Due to the electrical conductivity of pyrrhotite it was hypothesized that its presence in the corrosion product layer on a steel surface could lead to localized corrosion. Mild steel specimens (API 5L X65) were pretreated to form a pyrrhotite layer on the surface using high temperature sulfidation in oil. The pretreated specimens were then exposed to a range of aqueous CO2 and H2S corrosion environments at 30 and 60°C. X-ray diffraction data showed that the pyrrhotite layer changed during exposure; in an aqueous CO2 solution it underwent dissolution while in a mixed CO2/H2S solution it partially transformed to troilite, with some mackinawite formation. This led to initiation of localized corrosion in both cases. Propagation of the localized attack was enhanced due to a galvanic coupling between the pyrrhotite layer and the steel surface. The intensity of the observed localized corrosion varied with solution conductivity (NaCl concentration); a more conductive solution resulted in higher localized corrosion rates consistent with the galvanic nature of the attack propagation.
In H2S containing environments encountered in the oil and gas industry, localized corrosion is a potential cause leading to facility failure. There can be a high rate of metal loss in a very limited area, which may be covered by a corrosion product layer. This makes H2S localized corrosion more difficult to predict and detect prior to failure by using the conventional corrosion inspection and monitoring methods.1,2 Considering the often random spatial distribution of localized attack and the limited number of monitoring probes that can be installed in any given facility, the chances of detecting localized corrosion this way are slim at best. Internal line inspection techniques which could theoretically detect localized attack are complicated, expensive and therefore are used infrequently. Thus, a better understanding of localized corrosion mechanisms would be essential for the development of predictive models and implementation of corrosion mitigation strategies.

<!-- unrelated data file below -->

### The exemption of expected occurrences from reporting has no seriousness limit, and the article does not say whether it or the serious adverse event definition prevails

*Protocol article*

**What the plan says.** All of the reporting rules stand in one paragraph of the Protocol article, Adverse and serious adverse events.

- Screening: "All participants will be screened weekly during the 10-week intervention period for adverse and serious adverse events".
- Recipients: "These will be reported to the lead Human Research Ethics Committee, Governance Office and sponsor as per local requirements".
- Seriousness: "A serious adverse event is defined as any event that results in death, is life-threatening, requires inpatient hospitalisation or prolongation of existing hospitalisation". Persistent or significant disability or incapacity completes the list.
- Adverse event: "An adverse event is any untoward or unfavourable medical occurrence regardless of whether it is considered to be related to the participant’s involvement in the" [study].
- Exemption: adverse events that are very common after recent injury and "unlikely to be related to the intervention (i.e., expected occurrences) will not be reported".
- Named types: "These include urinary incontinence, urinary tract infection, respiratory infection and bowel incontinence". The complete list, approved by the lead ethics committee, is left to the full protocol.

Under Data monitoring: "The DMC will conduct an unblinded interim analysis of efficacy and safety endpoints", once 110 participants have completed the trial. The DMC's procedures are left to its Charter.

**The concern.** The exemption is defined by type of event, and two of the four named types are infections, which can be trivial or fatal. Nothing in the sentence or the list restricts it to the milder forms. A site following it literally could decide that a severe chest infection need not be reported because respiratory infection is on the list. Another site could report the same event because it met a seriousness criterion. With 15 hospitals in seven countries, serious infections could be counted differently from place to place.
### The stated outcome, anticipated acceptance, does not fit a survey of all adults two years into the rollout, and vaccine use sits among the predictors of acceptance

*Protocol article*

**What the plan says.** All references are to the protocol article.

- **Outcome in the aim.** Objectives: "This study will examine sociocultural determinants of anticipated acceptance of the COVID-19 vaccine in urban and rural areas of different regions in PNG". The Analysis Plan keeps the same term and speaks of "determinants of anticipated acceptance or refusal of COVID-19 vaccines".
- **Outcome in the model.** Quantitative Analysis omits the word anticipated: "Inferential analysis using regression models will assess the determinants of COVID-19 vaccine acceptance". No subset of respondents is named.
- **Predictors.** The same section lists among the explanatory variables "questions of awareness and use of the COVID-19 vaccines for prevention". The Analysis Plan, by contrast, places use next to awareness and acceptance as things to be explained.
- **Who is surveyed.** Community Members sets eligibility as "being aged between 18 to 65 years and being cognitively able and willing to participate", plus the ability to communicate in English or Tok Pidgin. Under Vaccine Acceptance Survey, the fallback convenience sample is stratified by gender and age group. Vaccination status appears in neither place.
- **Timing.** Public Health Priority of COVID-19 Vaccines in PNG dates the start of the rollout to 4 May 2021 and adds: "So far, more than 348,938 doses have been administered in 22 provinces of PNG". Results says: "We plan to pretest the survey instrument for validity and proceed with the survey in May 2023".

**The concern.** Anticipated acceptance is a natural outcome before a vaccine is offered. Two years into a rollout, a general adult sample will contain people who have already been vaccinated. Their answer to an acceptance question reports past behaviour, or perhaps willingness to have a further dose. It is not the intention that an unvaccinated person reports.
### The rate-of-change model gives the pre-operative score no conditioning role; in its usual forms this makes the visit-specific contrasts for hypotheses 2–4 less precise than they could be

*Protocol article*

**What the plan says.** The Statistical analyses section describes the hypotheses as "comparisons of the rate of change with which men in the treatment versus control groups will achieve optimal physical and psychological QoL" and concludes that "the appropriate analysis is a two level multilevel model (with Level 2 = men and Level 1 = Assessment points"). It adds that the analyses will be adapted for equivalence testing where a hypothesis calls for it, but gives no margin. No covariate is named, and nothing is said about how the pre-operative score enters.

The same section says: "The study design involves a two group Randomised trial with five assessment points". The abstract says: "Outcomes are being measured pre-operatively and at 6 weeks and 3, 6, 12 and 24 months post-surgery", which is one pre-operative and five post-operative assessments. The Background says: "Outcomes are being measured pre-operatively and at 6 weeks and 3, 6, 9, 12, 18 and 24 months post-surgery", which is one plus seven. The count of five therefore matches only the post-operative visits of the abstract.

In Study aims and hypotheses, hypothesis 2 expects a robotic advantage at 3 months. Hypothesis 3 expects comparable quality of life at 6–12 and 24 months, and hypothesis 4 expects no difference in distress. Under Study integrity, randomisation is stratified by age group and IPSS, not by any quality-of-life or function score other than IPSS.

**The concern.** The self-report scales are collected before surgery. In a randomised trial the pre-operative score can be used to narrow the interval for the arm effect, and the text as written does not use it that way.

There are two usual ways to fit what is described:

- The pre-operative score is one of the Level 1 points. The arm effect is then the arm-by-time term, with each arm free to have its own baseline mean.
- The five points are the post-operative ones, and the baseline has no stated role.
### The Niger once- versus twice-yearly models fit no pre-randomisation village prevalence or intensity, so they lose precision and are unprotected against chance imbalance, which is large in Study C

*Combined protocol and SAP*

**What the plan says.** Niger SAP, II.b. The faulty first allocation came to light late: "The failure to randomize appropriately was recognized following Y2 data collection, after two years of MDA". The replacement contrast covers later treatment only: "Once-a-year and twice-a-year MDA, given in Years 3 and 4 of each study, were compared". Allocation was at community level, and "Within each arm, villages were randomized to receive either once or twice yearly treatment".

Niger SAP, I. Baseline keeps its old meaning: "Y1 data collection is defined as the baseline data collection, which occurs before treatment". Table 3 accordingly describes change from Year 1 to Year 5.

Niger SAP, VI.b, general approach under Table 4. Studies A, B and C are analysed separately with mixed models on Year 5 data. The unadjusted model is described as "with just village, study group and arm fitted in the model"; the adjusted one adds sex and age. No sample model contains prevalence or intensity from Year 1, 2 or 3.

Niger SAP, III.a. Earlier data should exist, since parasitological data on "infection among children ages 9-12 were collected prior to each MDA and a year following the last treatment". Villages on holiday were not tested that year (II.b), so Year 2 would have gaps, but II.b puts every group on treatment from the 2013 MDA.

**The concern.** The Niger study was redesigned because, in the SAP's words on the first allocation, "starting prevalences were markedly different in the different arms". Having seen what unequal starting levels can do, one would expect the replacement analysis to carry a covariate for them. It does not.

There are complicating factors associated with the investigation of H2S corrosion mechanisms. This includes the recently found electrochemical mechanisms involving direct reduction of H2S at the metal surface 3-5 and the role of different iron sulfides 6-12 that can form on the metal surface in the corrosion process. In H2S solutions, the corrosion product layer can be composed of various iron sulfides with distinct physicochemical and electrical properties 13-18. The electrical conductivity of various iron sulfides is one of the key parameters. For example, pyrrhotite (Fe1-xS), troilite (FeS) and pyrite (FeS2) all occur as stable corrosion products and have similar electrical conductivities13-15 while for the more unstable mackinawite (FeS) there are far fewer values reported for its conductivity19. Mackinawite has anisotropic electrical properties, being conductive in the direction of oriented layers in its crystal structure and much less conductive in the perpendicular direction 19. The existence of conductive phases on a steel surface significantly impacts the electrochemically driven corrosion process 3,20,21. The conductive corrosion product layer may intensify the electrochemical reaction rate through providing a larger cathodic surface area, locally or uniformly across the corroding steel surface.